Originally posted by kpedersen View Post
        Xwayland is quite good evidence of this. You can bet on the successor to Wayland having an Xserver compatibility layer.
        But again, XWayland isn't a part of Wayland just as Zink isn't a part of Vulkan.

        If we look back at what you originally said...

        That's a bit odd. XWayland only exists because there are useful things in X11 that Wayland lacks. If you remove all that, why even bother having XWayland?
        ...you're talking about XWayland as if it's an extension to Wayland that adds all the features that Wayland lacks. That's not what it is at all. XWayland is a Wayland client that looks like an X Server to an X client. It's an application. To act like it's adding functionality to Wayland is like saying a GameCube emulator is adding PowerPC support to the ARM or x86_64 ISA.

        Admittedly, I've never even heard of DMX before it's removal, but it sounds like it's a server-side feature/utility that was transparent to the client so it's removal won't effect compatibility at all and wouldn't make sense to add to XWayland. Since XWayland IS a Wayland client, anything that provides similar functionality to DMX in an Wayland session would work just as well for XWayland or Wayland-native clients.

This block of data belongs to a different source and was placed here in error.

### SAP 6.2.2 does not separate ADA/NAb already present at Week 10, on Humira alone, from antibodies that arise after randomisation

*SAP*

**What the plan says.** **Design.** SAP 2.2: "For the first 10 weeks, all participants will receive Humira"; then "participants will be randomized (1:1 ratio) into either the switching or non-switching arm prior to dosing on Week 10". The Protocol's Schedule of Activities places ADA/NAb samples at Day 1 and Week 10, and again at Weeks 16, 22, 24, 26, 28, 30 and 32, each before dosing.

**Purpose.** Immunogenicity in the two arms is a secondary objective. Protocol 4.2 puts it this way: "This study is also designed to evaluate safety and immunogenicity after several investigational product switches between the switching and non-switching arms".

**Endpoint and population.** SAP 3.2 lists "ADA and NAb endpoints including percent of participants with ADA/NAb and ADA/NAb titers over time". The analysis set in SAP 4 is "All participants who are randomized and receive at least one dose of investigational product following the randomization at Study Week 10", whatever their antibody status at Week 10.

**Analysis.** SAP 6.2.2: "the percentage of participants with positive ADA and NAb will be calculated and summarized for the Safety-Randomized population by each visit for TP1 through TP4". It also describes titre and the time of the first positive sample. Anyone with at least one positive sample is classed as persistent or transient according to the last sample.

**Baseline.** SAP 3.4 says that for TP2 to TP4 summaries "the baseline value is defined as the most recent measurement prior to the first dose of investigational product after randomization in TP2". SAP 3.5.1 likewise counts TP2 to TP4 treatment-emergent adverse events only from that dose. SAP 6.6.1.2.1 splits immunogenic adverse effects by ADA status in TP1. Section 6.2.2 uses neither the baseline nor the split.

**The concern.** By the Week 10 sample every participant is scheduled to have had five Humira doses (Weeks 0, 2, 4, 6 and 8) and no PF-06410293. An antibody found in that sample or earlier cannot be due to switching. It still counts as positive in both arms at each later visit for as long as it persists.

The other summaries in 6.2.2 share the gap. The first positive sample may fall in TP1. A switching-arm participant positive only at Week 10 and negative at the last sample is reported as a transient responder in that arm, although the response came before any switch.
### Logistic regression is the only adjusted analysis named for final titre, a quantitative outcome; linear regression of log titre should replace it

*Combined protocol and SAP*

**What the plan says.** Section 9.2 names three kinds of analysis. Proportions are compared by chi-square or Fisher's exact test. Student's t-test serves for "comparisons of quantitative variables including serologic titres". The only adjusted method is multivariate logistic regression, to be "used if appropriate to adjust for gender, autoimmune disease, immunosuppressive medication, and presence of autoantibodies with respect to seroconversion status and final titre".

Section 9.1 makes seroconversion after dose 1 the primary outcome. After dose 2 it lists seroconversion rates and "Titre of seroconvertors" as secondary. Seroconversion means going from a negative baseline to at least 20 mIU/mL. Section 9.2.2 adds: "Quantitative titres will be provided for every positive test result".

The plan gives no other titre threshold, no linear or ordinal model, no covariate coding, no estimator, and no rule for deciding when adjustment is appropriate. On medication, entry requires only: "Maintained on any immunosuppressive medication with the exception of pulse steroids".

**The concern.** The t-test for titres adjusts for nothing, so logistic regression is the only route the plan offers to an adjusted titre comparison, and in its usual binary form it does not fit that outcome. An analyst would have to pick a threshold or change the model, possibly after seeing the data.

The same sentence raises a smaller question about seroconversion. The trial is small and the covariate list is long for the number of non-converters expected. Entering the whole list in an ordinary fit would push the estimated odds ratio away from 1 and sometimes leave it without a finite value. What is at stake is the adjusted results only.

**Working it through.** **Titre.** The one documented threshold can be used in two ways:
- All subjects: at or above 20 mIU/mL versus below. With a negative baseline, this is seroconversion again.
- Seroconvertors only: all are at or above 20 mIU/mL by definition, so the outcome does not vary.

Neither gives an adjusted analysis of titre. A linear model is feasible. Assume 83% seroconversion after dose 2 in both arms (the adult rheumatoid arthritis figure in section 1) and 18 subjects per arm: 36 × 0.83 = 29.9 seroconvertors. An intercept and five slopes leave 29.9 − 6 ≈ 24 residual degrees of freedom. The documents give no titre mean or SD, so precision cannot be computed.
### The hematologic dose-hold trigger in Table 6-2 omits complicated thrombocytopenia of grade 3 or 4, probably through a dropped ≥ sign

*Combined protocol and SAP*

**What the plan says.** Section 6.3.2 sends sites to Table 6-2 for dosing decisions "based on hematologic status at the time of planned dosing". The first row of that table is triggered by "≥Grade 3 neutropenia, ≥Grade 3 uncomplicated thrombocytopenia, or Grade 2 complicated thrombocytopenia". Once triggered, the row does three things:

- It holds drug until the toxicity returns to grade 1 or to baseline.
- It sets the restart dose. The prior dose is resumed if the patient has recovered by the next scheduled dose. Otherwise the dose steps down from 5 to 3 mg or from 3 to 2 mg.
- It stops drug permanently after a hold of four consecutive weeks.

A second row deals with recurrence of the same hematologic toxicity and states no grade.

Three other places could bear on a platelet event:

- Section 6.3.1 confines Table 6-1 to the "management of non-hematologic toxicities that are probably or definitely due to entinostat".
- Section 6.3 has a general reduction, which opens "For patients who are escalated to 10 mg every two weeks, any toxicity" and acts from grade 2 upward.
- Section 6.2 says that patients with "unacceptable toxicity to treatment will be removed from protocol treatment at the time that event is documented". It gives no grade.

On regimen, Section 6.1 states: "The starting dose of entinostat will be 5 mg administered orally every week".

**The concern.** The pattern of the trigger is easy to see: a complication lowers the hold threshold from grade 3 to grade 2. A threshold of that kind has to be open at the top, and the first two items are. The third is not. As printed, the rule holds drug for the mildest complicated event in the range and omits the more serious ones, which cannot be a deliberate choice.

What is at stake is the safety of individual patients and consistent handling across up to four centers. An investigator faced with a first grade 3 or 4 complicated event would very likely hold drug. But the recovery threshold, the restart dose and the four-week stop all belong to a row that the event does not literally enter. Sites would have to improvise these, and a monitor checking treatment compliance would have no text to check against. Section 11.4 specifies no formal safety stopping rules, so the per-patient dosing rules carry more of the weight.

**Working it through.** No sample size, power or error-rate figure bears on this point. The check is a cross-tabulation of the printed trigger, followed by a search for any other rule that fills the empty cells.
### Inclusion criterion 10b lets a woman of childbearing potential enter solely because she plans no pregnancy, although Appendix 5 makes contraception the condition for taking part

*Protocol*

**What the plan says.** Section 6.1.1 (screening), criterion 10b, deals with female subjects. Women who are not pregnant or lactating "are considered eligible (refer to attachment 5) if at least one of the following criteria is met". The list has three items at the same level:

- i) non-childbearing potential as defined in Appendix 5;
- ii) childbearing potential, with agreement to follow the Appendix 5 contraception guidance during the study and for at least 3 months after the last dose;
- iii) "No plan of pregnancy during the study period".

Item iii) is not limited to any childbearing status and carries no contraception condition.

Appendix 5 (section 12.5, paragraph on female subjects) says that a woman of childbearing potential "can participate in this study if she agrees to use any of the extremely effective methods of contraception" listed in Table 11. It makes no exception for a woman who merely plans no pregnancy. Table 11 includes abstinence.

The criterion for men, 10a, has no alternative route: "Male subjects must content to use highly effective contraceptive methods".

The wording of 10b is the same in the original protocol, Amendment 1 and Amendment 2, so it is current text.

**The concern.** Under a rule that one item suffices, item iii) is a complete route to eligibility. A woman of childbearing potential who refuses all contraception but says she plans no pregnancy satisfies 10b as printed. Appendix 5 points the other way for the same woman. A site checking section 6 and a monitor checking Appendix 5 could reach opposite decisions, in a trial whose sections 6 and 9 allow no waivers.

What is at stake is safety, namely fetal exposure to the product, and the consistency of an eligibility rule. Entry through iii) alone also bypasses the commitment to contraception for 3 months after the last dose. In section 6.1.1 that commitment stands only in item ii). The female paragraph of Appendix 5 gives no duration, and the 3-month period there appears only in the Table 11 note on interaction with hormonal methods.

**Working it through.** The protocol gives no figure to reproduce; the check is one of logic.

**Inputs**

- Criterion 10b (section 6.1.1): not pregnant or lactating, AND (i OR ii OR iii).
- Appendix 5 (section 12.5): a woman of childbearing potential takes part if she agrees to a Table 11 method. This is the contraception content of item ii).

Similarly, Pipewire/xdg-desktop-portal can capture windows and screens in a Wayland session regardless of whether or not the applications are Wayland-native so there's no purpose for XWayland to support tools like xwd (X Window dump).

        And really you can apply that to any utility that's part of Xorg.
        Myownfriend
        Senior Member
        Last edited by Myownfriend; 08 September 2021, 01:23 AM.

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        • #24
          Originally posted by kpedersen View Post
          You can bet on the successor to Wayland having an Xserver compatibility layer.